One theme the play would not be complete without is the question of Wagner’s anti-Semitism. Doyle does not question it, but he does try to avoid a simplistic, anachronistic condemnation. Wagner was, after all, a product of his time, which mitigates even if does not excuse. Also, like today, bigotry was often almost a by-product of national insecurity, rather than the straightforward result of race hatred.” I have nothing against the Jew!” says Wagner in the play. “It is just that they descended on us Germans too soon; we were not yet stable enough to absorb them.” Plus ça change.

“So many people were anti-Semitic,” says Doyle. “We don’t know if Beethoven was anti-Semitic because he didn’t write. Wagner wrote all the time. He wrote his own libretto – he was the only parson who did – and he wrote books on philosophy, he wrote non-stop. Whereas other composers, we haven’t a clue what they thought.”

Doyle does, however, seek a kind of redemption for Wagner. At the end of the play, he quotes Jews who speak up for the composer. One, anachronistically, is the twentieth century composer Georg Solti, who wrote, “I am not interested in Wagner’s political and philosophical ideas, or his betrayal of friends. To me anyone who can create such beauty, whether he be half Jewish, anti-Semite, liberal or royalist, is first and foremost a musical genius and will remain so as long as our civilization lasts.”

Doyle’s favourite redemption, however, comes from Abraham Sabor, a money lender. “There’s a true story written by his son, in a book, word for word what he told his son: ‘I have given Wagner a lot of money. He hardly said thank you. I told him I couldn’t help being a Jew, and he called me Shylock. You see my son, the world is full of people who borrow and don’t repay; who steal other men’s wives, daughters and sweethearts, many. But only one of them wrote Tristram and Isolde. I only hope my child you will not listen to me when old age might make me bitter, but will listen instead to the music of Wagner.’ That’s such a lovely sentiment.”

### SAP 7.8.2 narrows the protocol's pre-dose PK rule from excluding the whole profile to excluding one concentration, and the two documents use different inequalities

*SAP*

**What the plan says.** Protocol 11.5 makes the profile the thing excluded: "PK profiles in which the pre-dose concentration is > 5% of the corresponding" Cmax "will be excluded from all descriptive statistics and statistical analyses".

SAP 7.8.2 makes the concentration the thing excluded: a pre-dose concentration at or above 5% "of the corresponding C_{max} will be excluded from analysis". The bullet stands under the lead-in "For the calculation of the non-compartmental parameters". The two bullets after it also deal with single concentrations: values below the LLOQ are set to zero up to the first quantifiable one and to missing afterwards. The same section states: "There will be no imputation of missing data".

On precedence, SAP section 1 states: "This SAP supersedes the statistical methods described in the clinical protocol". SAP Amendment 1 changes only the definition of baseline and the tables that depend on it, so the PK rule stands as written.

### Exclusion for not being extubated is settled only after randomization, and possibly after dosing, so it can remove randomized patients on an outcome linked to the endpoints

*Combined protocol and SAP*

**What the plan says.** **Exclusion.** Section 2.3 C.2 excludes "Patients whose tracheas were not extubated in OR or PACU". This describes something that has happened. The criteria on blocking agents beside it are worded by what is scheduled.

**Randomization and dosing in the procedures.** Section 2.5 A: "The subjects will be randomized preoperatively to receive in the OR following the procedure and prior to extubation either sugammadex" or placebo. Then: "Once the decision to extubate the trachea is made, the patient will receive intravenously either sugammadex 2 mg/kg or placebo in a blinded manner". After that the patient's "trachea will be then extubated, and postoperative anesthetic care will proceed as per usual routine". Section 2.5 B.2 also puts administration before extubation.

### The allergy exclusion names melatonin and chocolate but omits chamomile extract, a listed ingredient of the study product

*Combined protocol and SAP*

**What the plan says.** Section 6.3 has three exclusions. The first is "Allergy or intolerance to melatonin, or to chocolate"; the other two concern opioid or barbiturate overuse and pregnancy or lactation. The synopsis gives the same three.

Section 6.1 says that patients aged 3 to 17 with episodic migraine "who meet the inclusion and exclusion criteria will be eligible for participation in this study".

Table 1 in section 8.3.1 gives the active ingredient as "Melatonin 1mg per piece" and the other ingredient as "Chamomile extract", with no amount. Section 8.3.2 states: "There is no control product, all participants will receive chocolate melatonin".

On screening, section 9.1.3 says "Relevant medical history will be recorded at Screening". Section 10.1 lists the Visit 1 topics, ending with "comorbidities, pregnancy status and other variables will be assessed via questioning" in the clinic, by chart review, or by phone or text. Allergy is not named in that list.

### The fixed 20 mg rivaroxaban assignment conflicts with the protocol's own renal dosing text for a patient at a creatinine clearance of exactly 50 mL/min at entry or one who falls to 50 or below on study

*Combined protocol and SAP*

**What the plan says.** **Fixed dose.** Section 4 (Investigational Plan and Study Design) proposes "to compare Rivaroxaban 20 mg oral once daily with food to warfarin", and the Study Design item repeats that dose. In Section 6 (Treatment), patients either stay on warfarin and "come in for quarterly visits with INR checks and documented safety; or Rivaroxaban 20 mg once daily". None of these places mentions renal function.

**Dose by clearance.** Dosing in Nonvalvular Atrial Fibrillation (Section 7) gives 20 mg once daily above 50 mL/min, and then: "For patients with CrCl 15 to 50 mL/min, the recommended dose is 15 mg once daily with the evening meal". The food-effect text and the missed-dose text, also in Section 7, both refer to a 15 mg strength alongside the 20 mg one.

Doyle is still looking for new opportunities to stage the play. “Personally, I’d like to see it done in Israel and Germany. It’s about a German philosopher, it’s about their history. The people who have gone really bananas for it are Germans and Americans.”

It all seems a long way from Monty Python, but as his dedication of the play to them shows, it could not have happened without them: “With the money I earned with them I bought time,” he writes. “And with that time I was able to research and write this play.” Time well earned, and time well spent.

The script of Twilight of the Gods is available from www.juliandoyle.info and from all good booksellers.

Quotes of the year

In every issue of tpm, our mediawatch column collects pithy quotes by philosophers and about philosophy from the mass media. Here’s our selection of the best of 2009, with links to the original sources.

Philosophy, you understand, is a very pharmacopoeia of cures that are worse than the corresponding diseases.
Jerry Fodor, Times Literary Supplement, October 16

Any subject that has alpha-male status will breed complacency
Simon Blackburn, Times Higher Education, September 27

Fidelity to law, as such, cannot be a constitutional philosophy because a judge needs a constitutional philosophy to decide what the law is.
Ronald Dworkin, New York Review of Books, September 24

The American public’s real objection to the bonuses – and the bailout – is not that they reward greed but that they reward failure.
Michael Sandel, New Statesman, September 10

In “robust” democracies there should be no need to defend press freedom, because nobody would ever think to challenge it.
Umberto Eco, Sunday Telegraph, September 6

Optimality has been a huge enemy of the practical.
Amartya Sen, Forum: A World of Ideas, BBC World Service, 2 August

Right-wing talk of moral clarity can be empty, but that is not the same as being meaningless: empty concepts remain concepts in search of an application.
Susan Neiman, New Humanist, July/August

Facts are stubborn. Not all problems can be resolved by intelligent compromise; some are not soluble at all. It is part of the literature of fact to recognise this feature of life.
John Gray, New Statesman, 16 July

Conventional wisdom contends that the current recession was caused by the free-market zealotry of recent economic policy and by excessively low interest rates. It is an absurd view, given that interest rates are not determined by market forces.
Jamie Whyte, The Times, 2 July

Nigel Warburton

Nigel Warburton